[Raleigh, NC?]: np, 1898. First edition (?). Broadsheet printed on both sides, 17 x 11 inches, caption headlines printed in various sizes of bold capitals. This broadside was issued in the wake of one of a series of Democratic Party rallies held across the state during the election of 1898, reporting that the Goldsboro gathering adopted eight resolutions, all aimed at returning political power to "honest, capable white men." Simmons's letter to Pritchard, on the verso, prints 29 questions for the senator, each asking for a denial of a point contradicting Pritchard's public position denying "that there is in any part of North Carolina negro rule or domination" (e.g., "Do you deny that the Republican Party has this year nominated in various counties in the East negroes for register of deeds, treasurers, coroners, constables, county commissioners, and magistrates?"). Not in Thornton or any African-American reference or bibliography consulted. Apparently not located on OCLC, but Duke has a copy in its Broadsides and Ephemera Collection. Poor quality paper now browned, but very good. Folded, now in a simple double-sided mat. (8694). Item #61650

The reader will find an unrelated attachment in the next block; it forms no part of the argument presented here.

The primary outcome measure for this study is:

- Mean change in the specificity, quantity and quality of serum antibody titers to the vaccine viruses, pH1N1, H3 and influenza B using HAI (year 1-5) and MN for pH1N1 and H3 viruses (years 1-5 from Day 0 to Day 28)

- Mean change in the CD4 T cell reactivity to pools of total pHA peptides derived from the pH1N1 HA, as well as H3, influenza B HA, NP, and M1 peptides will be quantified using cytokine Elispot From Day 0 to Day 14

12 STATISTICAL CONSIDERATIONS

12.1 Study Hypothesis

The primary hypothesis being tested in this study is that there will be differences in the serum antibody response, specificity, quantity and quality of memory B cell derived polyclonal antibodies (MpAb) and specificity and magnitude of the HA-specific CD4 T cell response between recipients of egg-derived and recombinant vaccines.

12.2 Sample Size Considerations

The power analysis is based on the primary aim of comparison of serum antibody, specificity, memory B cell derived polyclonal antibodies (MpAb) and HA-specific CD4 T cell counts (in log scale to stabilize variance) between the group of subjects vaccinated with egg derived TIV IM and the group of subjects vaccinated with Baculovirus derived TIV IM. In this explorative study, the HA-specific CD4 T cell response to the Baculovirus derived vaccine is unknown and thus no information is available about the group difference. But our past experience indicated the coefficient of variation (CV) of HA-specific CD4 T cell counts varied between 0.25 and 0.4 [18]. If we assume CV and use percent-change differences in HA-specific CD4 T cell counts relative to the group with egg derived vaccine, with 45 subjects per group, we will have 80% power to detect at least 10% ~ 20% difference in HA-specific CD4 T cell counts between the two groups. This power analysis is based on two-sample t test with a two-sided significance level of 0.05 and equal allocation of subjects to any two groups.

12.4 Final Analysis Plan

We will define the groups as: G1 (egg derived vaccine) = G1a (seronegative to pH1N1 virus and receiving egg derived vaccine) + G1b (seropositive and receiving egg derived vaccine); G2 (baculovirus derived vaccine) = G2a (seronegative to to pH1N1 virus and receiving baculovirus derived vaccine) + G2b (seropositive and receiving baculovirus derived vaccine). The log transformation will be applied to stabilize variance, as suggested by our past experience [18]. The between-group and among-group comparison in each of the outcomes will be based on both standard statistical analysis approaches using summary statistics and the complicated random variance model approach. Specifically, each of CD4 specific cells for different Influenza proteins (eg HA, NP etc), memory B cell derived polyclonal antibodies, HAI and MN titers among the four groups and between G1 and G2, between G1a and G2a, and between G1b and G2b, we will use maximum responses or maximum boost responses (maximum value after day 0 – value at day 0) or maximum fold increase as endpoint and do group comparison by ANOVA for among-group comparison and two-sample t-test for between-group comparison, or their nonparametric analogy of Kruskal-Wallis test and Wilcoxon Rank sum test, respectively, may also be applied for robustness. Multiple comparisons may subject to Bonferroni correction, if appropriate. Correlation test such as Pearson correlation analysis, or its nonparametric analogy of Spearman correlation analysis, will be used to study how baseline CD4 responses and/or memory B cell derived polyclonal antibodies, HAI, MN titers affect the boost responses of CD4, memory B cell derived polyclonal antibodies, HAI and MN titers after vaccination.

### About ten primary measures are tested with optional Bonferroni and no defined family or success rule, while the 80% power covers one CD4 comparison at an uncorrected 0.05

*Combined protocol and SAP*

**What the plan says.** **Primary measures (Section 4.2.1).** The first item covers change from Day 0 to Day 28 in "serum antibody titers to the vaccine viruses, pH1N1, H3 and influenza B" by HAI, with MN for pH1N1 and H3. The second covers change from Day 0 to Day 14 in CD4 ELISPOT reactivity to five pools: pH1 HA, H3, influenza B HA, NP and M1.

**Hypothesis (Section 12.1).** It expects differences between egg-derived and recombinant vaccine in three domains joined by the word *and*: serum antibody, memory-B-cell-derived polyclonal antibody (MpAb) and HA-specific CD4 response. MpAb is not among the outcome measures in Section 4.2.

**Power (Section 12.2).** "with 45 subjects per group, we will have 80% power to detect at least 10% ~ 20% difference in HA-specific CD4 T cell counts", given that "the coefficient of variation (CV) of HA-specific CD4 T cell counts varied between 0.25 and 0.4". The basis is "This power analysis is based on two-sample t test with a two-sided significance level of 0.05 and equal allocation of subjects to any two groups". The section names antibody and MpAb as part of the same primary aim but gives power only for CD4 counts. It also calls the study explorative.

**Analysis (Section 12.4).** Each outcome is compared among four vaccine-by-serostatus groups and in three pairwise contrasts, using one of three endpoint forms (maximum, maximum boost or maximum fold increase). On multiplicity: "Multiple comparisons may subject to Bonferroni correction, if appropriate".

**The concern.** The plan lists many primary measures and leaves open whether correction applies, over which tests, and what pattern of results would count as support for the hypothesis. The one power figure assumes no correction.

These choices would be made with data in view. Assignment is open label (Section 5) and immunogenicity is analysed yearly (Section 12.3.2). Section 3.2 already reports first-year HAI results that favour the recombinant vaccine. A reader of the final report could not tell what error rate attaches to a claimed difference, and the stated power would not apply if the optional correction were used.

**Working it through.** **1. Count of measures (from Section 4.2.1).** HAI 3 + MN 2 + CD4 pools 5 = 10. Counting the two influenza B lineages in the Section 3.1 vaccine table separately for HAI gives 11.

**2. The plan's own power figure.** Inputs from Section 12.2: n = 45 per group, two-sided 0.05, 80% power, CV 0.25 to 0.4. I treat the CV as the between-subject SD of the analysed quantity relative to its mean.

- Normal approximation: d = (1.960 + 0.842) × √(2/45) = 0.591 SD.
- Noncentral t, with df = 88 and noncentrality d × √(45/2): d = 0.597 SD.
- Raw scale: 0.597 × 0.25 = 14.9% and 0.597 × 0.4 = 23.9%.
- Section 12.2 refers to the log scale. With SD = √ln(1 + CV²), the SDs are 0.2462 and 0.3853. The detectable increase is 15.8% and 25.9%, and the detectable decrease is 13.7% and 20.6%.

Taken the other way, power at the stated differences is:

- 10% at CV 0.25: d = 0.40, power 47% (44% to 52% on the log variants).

This broadsheet presents a manifesto of white supremacy, timed at a deciding moment in North Carolina state politics, that would adversely affect African-American voting rights and office holding, and race relations in general, for much of the 20th century. "The election of 1898 marked a turning point in the history of North Carolina. In the years leading up to the election there were three active political parties vying for the support of the state's electorate, and African Americans had a significant role in state politics, both as officeholders and voters. After 1898, that would all change … in 1894 and 1896, "fusion" candidates (Republicans and Populists) defeated the Democrats throughout the state … Populist Marion Butler and Republican Jeter Pritchard were elected to the U.S. Senate … [party chairman] Furnifold Simmons [organized the 1898 Democratic Party campaign] on a single issue: white supremacy … [and] increasingly resorted to threats of violence … November 8, 1898, the Democrats were returned to power. They won a majority of the seats in the legislature and quickly began to work on legislation that would effectively disfranchise African American voters for decades to come" (North Carolina Collection online). Two days after the election a coup (cf. en.wikipedia.org/wiki/Wilmington_insurrection_of_1898), engineered by various white supremacy groups and based on intimidation and violence, removed the just elected bi-racial local government in Wilmington, installing their adherents in its stead, burning the office of the state's only African-American newspaper, and killing dozens of African-American citizens, thus punctuating the state's new direction, a return to Jim Crow and segregation that would last into the 1960s, with vestiges yet to be remedied.